- The Washington Times - Sunday, July 16, 2006

ST. PETERSBURG — President Bush and his Russian counterpart, Vladimir Putin, yesterday agreed in principle on contentious issues such as the Middle East, Iran and North Korea, but the leaders failed to clinch a key trade deal and clashed over democracy, with Mr. Putin declaring he does not want “the same kind of democracy as they have in Iraq.”

During a 30-minute press conference, notable for the chilly body language between the two presidents, the leaders acknowledged that they do not see eye to eye on a host of issues, but said they agreed that Iran should not acquire nuclear weapons and urged all sides in the escalating Middle East crisis to pull back from war.

“I can repeat, it is not in Russia’s national interest to see a proliferation of weapons of mass destruction, including nuclear weapons, especially in such an explosive region as the Middle East,” said Mr. Putin, who remains steadfast in opposing U.N. sanctions against Iran for its unchecked nuclear ambitions.

The topic is so contentious between the two that Mr. Bush did not even bring it up, National Security Adviser Stephen J. Hadley said.

But seeking to highlight their common ground before the opening of the Group of Eight summit, Mr. Bush said that he and Mr. Putin “agree that we’ve got to work together to send a common message” to the leaders of Iran and North Korea, both of whom are seeking to develop nuclear weapons, despite international opposition.

“One thing is for certain, that if the Iranians see that the United States and Russia are working together on this issue, they’ll understand the seriousness of our intent,” Mr. Bush said.

Mr. Bush was emphatic in expressing the U.S. stance on the escalation of violence in the Middle East, pointing a finger directly at Syria for its support of Hezbollah.

“The best way to stop the violence is for Hezbollah to lay down its arms and to stop attacking. And, therefore, I call upon Syria to exert influence over Hezbollah,” Mr. Bush said.

As the G-8 summit got under way, the United States pressed for approval of a statement identifying Hezbollah as the main antagonist in the Middle East flare-up, while also seeking to shore up Lebanon, which has been repeatedly struck by Israeli missiles.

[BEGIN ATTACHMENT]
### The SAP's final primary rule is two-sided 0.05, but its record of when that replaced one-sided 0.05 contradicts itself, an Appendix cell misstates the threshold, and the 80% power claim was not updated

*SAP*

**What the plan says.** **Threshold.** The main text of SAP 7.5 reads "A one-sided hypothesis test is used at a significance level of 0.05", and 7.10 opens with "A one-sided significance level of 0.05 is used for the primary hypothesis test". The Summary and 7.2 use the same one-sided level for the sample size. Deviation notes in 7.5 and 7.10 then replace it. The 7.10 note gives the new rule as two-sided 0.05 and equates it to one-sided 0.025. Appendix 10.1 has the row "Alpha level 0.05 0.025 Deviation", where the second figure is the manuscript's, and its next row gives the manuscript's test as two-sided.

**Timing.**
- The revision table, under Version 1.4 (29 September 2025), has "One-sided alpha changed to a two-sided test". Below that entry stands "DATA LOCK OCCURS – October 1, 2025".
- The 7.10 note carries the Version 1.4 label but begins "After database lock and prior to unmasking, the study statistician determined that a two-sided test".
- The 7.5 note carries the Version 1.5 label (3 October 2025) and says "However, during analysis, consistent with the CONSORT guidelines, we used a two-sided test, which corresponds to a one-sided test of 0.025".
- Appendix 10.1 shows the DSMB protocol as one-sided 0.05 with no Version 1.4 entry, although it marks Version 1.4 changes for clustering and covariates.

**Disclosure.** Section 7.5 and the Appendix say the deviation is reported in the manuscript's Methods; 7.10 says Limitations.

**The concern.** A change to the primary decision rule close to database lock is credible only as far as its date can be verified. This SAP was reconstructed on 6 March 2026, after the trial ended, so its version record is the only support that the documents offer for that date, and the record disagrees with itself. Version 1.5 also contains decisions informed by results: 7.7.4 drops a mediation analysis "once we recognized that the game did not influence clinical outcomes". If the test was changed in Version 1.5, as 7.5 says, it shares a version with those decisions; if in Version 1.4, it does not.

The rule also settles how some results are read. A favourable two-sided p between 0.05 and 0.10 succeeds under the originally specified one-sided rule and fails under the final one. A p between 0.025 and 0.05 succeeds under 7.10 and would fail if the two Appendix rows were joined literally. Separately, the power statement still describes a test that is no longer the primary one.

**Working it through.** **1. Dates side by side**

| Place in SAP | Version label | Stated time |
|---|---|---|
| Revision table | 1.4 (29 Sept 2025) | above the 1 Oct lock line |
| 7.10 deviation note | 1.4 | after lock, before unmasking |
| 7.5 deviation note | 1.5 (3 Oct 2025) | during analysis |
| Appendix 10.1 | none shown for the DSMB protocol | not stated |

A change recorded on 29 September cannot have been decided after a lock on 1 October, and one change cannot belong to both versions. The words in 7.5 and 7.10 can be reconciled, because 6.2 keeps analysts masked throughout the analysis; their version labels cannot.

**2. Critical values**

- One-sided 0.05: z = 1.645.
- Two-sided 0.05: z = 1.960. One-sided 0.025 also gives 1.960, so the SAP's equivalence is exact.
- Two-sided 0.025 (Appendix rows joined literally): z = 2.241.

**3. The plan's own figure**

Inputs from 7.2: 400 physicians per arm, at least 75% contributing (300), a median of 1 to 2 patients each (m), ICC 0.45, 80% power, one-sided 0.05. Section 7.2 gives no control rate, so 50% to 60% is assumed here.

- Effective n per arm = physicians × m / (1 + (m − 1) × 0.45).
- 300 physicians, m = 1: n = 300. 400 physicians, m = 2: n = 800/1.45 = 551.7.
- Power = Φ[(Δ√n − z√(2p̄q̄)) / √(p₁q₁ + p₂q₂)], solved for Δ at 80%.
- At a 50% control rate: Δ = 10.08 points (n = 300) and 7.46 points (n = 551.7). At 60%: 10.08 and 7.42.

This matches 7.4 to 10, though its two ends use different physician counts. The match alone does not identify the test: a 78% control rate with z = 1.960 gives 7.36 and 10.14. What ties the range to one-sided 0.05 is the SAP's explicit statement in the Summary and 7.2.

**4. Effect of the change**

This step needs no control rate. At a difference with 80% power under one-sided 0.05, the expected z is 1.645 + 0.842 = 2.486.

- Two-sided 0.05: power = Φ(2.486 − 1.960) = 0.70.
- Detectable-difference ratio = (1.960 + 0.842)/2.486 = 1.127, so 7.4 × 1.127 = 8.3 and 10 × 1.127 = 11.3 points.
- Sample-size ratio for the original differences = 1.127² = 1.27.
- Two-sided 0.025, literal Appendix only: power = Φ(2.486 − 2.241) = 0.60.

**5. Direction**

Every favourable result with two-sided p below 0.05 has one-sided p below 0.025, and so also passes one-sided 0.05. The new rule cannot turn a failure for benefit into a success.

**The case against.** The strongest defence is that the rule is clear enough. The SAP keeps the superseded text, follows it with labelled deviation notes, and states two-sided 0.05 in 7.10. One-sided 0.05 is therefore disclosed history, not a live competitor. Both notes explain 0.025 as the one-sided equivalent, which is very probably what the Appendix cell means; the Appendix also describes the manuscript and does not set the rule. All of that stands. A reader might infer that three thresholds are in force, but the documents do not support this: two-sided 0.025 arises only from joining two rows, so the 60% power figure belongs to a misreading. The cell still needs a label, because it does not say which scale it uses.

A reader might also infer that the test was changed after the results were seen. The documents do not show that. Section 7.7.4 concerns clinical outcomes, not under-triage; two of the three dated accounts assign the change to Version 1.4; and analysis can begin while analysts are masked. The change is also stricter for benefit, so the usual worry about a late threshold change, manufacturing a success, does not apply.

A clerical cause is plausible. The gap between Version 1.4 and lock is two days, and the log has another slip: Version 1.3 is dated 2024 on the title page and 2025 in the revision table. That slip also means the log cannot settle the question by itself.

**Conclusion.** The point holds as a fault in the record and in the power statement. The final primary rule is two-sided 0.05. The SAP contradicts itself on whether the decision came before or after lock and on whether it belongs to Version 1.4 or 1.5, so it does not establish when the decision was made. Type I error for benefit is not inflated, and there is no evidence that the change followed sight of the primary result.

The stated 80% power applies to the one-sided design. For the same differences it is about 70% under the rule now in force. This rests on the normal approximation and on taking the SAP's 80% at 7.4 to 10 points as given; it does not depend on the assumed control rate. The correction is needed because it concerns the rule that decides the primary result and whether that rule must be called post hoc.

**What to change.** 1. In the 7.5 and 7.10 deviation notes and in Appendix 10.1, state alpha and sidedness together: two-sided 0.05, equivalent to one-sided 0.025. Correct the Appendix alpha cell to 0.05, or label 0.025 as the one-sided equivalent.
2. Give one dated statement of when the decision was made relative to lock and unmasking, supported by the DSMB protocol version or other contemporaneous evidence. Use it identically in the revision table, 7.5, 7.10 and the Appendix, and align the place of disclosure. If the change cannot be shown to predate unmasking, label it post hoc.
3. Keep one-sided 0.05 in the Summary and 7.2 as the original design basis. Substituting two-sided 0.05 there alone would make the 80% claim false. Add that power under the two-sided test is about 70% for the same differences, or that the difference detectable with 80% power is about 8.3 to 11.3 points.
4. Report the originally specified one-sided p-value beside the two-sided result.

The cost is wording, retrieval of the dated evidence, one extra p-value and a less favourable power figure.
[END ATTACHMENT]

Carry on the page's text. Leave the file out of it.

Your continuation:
Israel launched its offensive after Hezbollah guerrillas crossed the Israel-Lebanon border and captured two Israeli soldiers on Wednesday. Since then, Israel has bombarded Lebanon’s airport and main roads while Hezbollah, backed by both Syria and Iran, has launched hundreds of rockets into Israel.

Mr. Putin said early today that significant efforts were needed to restore peace.

“However complicated the questions are, maximum efforts must be applied to resolve the situation in a peaceful way, and I think all efforts have not been exhausted,” he said.

But Mr. Putin said he had the impression that Israel was “pursuing wider goals” than just the return of its soldiers. He did not elaborate.

During yesterday’s press conference, Mr. Putin also took a swipe at Mr. Bush, who repeatedly has lectured the Russian president for failing to press forward with democratic reforms.

Mr. Bush said he had talked with Mr. Putin during a two-hour private meeting “about my desire to promote institutional change in parts of the world like Iraq, where there’s a free press and free religion, and I told him that a lot of people in our country would hope that Russia would do the same thing.”

Mr. Putin, who opposed the U.S.-led invasion of Iraq and has criticized efforts to establish democracy there, quickly replied: “We certainly would not want to have the same kind of democracy as they have in Iraq, I can tell you quite honestly.”

“Just wait,” Mr. Bush said with a tight smile and reddening face after Mr. Putin’s remarks were translated into English.

“We know for sure that we cannot strengthen our nation without developing democratic institutions. But, certainly, we will do this by ourselves,” Mr. Putin added.

He also said that Russia would not take part “in any crusades, in any holy alliances” — a remark that appeared to be intended to sooth Arab allies. Mr. Hadley said he did not understand the comment.

Despite the cool relationship between the leaders, each said they share the same philosophies and goals.

“We don’t always agree with each other, but nevertheless, it’s important for leaders to be able to share philosophy, whether it be the philosophy of government or the philosophy of governing,” Mr. Bush said.

While they announced a series of agreements — from more cooperation in fighting acts of nuclear terrorism and in storing spent nuclear waste to setting up a U.S.-Russia foundation to help modernize Russia’s economy — talks broke down on Russia’s bid to gain U.S. support to join the World Trade Organization.

Mr. Bush said U.S. negotiators think Russia needed to offer more in trade concessions to satisfy Congress. He said both sides would continue talks, and a top negotiator said an agreement could be reached within three months.

This article is based in part on wire service reports.

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